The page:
Painting en plein air in Tuscany June 2016

Following her artist-in-residence in Tuscany, Rebecca Rath shows her stunning, captivating landscapes in Gallery Belimage in Valangin. The beautiful and the foreboding that is present in her paintings direct the viewer to contemplate Nature Sublime in all its facets.

There’s a connection between man and nature, present at all times yet often unseen. Rath paints her landscapes with the express purpose of creating an awareness of this connection. Unique in style, yet reminiscent of the works of Turner, Constable, but also of writers such as Shelley, Keats, and Muir, Rath’s aim is not just to show a ‘pretty picture’, but to create a specific experience in the viewer.

 Says Rath:

"The modern discourse between religion and scientific exploration has all but blinded man to the innate and inherent connection we all have with nature. It’s as if all our knowing and understanding has made us forget that we are all an integral part of nature and existence.

 If my paintings are often dramatic or foreboding, just the way the sky looks before or during a storm, it’s because I wish for the viewer to experience that same intensity I see. I want the viewer to take a moment and reflect both on the minuteness of being human, as well as on the fact that being human is a marvellous and awe-inspiring reality."

With her exhibition ‘Various Storms and Saints’, Rath hopes to inspire viewers to reflect on how, despite modern life, in essence very little has changed. Nature Sublime still affects us, shares its beauty with us, and should not be taken for granted.

 Rath holds a Bachelor Fine Arts Honours, COFA UNSW. Winner of many awards in Australia and internationally for her photography, drawing and painting, she has participated in numerous solo and group exhibitions in Australia. Her work has also been exhibited in Italy, the USA and Hong Kong and features in many public and private collections. The exhibition at Gallery Belimage in Valangin is the first opportunity for Swiss art-lovers to experience her breathtaking work in real life.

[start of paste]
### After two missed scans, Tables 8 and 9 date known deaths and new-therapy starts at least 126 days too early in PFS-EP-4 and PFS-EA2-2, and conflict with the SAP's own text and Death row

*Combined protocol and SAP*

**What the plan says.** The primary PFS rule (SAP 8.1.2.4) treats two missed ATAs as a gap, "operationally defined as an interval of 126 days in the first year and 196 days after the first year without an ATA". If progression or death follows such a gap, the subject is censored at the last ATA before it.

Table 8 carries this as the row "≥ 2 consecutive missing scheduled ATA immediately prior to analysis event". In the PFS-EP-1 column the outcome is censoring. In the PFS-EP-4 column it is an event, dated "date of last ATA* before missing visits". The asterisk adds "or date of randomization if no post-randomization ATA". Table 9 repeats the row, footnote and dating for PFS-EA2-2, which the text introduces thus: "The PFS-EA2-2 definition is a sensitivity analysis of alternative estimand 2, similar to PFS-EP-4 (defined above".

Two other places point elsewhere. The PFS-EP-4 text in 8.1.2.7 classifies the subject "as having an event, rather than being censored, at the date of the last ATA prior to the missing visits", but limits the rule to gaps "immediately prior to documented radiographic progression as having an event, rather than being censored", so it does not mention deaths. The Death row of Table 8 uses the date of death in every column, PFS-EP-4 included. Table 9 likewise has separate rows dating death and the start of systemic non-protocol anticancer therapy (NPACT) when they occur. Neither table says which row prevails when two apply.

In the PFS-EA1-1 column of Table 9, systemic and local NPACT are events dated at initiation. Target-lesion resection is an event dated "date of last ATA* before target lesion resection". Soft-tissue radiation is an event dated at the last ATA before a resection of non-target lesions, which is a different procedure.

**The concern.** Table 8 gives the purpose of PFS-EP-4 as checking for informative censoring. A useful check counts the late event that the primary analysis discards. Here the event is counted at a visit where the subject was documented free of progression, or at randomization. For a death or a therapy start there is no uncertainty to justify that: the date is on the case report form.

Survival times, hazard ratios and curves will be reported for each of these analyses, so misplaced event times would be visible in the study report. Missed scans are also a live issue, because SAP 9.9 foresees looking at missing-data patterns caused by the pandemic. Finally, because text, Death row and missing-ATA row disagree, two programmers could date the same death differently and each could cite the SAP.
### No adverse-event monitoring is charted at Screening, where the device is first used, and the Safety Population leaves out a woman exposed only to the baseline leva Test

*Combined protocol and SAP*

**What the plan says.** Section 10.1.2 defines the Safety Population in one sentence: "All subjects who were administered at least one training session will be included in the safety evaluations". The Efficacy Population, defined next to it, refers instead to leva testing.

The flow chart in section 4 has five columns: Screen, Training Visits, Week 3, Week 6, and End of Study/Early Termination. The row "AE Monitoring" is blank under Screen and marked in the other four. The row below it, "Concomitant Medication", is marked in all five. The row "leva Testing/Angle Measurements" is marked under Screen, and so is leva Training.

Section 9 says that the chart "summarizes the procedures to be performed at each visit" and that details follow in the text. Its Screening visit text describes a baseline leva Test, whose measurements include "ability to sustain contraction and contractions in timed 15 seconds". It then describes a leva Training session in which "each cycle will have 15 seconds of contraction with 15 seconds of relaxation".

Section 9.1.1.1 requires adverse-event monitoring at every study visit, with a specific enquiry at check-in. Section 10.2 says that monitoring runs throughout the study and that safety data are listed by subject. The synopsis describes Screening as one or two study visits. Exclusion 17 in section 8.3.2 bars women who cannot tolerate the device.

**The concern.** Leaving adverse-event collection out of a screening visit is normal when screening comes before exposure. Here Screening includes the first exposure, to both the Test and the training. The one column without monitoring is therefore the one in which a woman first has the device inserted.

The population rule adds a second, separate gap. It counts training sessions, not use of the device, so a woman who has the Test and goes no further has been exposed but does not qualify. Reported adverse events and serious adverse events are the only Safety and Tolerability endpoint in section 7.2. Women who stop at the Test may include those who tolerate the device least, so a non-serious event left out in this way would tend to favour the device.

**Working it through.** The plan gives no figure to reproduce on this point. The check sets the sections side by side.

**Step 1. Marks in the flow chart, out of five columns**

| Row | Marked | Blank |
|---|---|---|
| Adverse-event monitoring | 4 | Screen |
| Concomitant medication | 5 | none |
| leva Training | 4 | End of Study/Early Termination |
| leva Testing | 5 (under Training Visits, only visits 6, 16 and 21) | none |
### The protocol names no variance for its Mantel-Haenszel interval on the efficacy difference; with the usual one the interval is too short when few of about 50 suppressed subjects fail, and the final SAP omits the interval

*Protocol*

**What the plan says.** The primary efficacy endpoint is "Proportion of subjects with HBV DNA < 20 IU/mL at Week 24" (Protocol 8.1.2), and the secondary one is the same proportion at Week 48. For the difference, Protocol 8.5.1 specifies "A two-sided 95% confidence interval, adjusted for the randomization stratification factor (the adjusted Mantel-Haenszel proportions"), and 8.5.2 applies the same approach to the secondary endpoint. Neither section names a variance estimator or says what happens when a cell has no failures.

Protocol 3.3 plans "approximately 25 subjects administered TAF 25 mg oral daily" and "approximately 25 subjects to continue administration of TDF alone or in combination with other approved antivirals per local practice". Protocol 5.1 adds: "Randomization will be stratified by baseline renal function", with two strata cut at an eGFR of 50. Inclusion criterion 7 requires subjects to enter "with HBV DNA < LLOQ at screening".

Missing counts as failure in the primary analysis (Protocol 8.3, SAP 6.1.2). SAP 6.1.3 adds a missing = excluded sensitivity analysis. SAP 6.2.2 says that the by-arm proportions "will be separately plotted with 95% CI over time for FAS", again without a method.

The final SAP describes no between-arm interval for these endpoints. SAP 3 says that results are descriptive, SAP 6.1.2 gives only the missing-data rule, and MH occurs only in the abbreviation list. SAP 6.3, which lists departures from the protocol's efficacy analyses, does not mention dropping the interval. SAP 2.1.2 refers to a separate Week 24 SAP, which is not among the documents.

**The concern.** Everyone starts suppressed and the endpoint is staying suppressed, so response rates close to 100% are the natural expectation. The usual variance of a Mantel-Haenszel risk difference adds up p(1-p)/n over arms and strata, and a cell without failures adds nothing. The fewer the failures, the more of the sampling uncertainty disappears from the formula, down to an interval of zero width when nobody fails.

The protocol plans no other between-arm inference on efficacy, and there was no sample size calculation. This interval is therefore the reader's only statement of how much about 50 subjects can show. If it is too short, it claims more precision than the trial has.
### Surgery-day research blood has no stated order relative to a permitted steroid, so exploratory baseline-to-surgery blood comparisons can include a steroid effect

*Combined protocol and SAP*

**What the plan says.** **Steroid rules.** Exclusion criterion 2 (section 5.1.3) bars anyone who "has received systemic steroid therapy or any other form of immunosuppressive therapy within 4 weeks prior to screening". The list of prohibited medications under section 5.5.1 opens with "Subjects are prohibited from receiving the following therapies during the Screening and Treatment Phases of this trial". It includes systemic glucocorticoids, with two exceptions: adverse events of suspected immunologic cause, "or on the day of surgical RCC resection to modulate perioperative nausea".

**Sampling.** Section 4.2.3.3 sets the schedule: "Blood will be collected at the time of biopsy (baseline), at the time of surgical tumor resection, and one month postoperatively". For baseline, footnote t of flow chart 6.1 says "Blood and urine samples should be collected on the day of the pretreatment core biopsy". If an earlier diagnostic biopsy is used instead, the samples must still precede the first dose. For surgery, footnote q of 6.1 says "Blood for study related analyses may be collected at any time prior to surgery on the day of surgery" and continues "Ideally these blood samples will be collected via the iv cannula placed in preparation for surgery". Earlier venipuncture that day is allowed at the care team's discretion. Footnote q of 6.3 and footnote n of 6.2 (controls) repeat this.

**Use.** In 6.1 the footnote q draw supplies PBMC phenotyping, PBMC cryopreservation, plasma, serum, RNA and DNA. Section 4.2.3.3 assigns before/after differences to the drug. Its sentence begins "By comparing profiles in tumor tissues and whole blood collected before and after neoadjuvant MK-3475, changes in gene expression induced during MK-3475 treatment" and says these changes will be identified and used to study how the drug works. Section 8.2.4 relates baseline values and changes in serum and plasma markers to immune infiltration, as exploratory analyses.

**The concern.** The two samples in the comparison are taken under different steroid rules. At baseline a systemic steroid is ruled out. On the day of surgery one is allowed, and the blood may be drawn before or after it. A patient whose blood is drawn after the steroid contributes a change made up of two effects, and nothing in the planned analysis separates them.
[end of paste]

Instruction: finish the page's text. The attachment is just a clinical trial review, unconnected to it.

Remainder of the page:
She lives with her family on a vineyard in Pokolbin, NSW, Australia. While an academic with a strong philosophical bent, she’s also a down-to-earth person who wants nothing more than for others to experience the joy of art and nature.

Nature Sublime, soft pastel on Fabriano paper, 56 x 76 cm image size

The exhibition in Valangin runs from August 10 -  September 4. The gallery hours are Wednesday - Sunday, 15.00 to 18.00. On view are her most recent works, made this June in Tuscany plus previous work created on her vineyard in Australia. Art lovers looking to experience the effect of inspired meaningful art are cordially invited take this unique opportunity to visit the gallery and, hopefully reconnect with nature the way Ms. Rath wishes.

 For more information about the exhibition, contact the gallery’s director Ms. Vetterli by way of the details provided below.